Your electronics can now see in dazzling color with this lovely color light sensor. We found the best color sensor on the market, the TCS34725, which has RGB and Clear light sensing elements. An IR blocking filter, integrated on-chip and localized to the color sensing photodiodes, minimizes the IR spectral component of the incoming light and allows color measurements to be made accurately. The filter means you'll get much truer color than most sensors, since humans don't see IR. The sensor also has an incredible 3,800,000:1 dynamic range with adjustable integration time and gain so it is suited for use behind darkened glass.

We add supporting circuitry as well, such as a 3.3V regulator so you can power the breakout with 3-5VDC safely and level shifting for the I2C pins so they can be used with 3.3V or 5V logic. Finally, we specified a nice neutral 4150°K temperature LED with a MOSFET driver onboard to illuminate what you're trying to sense. The LED can be easily turned on or off by any logic level output.

For more flexibility, we've made two different versions of this board: A breadboard-friendly breakout, and a wearable version designed to work with the Flora wearable platform.

Assembly and Wiring

Both color sensors come with all surface mount components pre-soldered. The breakout-board version comes with an optional header for breadboard use. Soldering the header is a simple process:

Assembly (breakout version only)

Position the header

Trim the header to length if necessary and insert it (long pins down) into your breadboard.

Position the Breakout

Place the breakout over the exposed short end of the header pins.

And Solder!

Solder all pins to ensure good electrical contact.


These sensors communicate via a 2-wire I2C interface. To connect to the processor, you need a total of just 4 wires.

Flora Wiring:

Connect from:
  • 3.3v -> 3v (red wire)
  • GND -> GND (black wire)
  • SDA -> SDA (white wire)
  • SCL -> SCL (green wire)

Arduino Wiring:

Connect jumpers from:
  • 5v -> VIN (red wire)
  • GND -> GND (black wire)
  • SDA -> SDA (orange wire)
  • SCL -> SCL (white wire)
Note: On older Arduinos such as the Duemilanove and pre R3 UNOs, SDA is on Analog 4 and SCL is on Analog 5.

On pre-R2 Megas, SDA is on Digtital 20 and SCL is on digital 21.

For the Leonardo, SDA is digital pin 2 and SCL is digital pin 3.

To control the LED

(Breakout version only) - The LED pin can be pulled low to turn off the LED. This can be done in three ways:
  1. Wire directly to ground to turn it off completely.
  2. Wire to a spare digital pin and control it with digitalWrite().
  3. Wire the LED pin to the INT pin and control with setInterrupt() (See Library Reference for details).

CircuitPython Code

It's easy to use the TCS34725 sensor with CircuitPython and the Adafruit CircuitPython TCS34725 module.  This module allows you to easily write Python code that reads the color from the sensor.

First wire up a TCS34725 to your board exactly as shown on the previous pages for Arduino.   Here's an example of wiring a Feather M0 to the sensor with an I2C connection:

  • Board 3V to sensor VIN
  • Board GND to sensor GND
  • Board SCL to sensor SCL
  • Board SDA to sensor SDA

Library Installation

You'll need to install the Adafruit CircuitPython TCS34725 library on your CircuitPython board.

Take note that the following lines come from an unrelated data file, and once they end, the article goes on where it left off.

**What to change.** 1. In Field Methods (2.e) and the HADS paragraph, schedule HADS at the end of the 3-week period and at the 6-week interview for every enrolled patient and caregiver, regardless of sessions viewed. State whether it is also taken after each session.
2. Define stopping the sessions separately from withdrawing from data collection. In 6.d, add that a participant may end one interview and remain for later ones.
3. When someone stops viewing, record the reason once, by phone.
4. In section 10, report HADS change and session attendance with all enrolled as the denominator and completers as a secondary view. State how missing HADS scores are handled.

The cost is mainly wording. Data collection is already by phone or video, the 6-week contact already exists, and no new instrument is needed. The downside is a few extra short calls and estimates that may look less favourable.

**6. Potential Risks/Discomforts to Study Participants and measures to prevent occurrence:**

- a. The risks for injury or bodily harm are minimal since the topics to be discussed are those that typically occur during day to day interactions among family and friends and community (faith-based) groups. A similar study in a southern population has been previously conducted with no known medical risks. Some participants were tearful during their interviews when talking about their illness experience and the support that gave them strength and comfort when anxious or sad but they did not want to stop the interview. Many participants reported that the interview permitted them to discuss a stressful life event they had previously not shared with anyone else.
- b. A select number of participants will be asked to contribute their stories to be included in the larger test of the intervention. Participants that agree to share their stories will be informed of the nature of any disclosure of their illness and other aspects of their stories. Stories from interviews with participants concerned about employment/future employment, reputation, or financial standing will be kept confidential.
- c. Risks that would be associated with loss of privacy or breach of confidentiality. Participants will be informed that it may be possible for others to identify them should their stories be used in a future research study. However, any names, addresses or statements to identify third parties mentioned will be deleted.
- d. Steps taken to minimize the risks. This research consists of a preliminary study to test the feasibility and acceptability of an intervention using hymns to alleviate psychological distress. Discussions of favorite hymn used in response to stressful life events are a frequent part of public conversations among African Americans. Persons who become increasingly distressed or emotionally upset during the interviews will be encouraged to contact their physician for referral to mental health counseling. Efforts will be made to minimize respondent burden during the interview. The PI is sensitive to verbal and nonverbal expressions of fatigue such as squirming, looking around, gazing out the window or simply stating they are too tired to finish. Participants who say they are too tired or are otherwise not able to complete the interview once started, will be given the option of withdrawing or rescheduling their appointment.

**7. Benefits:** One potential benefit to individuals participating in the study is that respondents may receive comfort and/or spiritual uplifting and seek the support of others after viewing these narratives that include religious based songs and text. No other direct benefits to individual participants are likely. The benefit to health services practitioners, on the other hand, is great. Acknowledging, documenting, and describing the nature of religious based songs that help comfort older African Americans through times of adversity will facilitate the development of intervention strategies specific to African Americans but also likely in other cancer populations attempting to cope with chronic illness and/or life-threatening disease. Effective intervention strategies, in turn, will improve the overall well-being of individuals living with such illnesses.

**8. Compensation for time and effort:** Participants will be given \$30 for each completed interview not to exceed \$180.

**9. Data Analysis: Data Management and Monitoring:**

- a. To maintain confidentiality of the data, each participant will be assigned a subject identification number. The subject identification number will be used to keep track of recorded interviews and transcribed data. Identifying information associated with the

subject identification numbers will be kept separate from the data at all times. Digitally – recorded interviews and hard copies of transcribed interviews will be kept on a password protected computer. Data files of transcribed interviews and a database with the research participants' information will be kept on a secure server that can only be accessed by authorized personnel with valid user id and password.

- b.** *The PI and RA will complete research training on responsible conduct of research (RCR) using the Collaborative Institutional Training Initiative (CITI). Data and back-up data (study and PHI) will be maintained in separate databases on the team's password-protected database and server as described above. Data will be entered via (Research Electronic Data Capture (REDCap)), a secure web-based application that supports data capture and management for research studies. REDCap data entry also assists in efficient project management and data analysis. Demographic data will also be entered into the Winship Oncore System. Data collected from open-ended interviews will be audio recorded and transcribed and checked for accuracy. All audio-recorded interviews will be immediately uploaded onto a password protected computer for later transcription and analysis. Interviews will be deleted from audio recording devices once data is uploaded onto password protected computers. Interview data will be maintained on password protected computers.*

First make sure you are running the latest version of Adafruit CircuitPython for your board.

Next you'll need to install the necessary libraries to use the hardware--carefully follow the steps to find and install these libraries from Adafruit's CircuitPython library bundle.  Our introduction guide has a great page on how to install the library bundle for both express and non-express boards.

Remember for non-express boards like the, you'll need to manually install the necessary libraries from the bundle:

  • adafruit_tcs34725.mpy
  • adafruit_bus_device

You can also download the adafruit_tcs34725.mpy from its releases page on Github.

Before continuing make sure your board's lib folder or root filesystem has the adafruit_tcs34725.mpy, and adafruit_bus_device files and folders copied over.

Next connect to the board's serial REPL so you are at the CircuitPython >>> prompt.


To demonstrate the usage of the sensor we'll initialize it and read the color and more from the board's Python REPL.

Run the following code to import the necessary modules and initialize the I2C connection with the sensor:

import board
import busio
import adafruit_tcs34725
i2c = busio.I2C(board.SCL, board.SDA)
sensor = adafruit_tcs34725.TCS34725(i2c)

Remember if you're using a board that doesn't support hardware I2C (like the ESP8266) you need to use the bitbangio module instead:

import board
import bitbangio
import adafruit_tcs34725
i2c = bitbangio.I2C(board.SCL, board.SDA)
sensor = adafruit_tcs34725.TCS34725(i2c)

Now you're ready to read values from the sensor using any of these properties:

  • color_rgb_bytes - A 3-tuple of the red, green, blue color values.  These are returned as bytes from 0 to 255 (0 is low intensity, 255 is maximum intensity).
  • temperature - The color temperature in Kelvin detected by the sensor.  This is computed from the color and might not be super accurate!
  • lux - The light intensity in lux detected by the sensor.  This is computed from the color and might not be super accurate!
print('Color: ({0}, {1}, {2})'.format(*sensor.color_rgb_bytes))
print('Temperature: {0}K'.format(sensor.temperature))
print('Lux: {0}'.format(sensor.lux))

In addition there are some properties you can both read and write to change how the sensor behaves:

  • integration_time - The integration time of the sensor in milliseconds.  Must be a value between 2.4 and 614.4.
  • gain - The gain of the sensor, must be a value of 1, 4, 16, 60.
sensor.integration_time = 200
sensor.gain = 60

See the simpletest.py example for a complete demo of printing the range every second.  Save this as main.py on the board and examine the REPL output to see the range printed every second.  Remember with the ESP8266 you might need to modify the code to use the bitbangio module!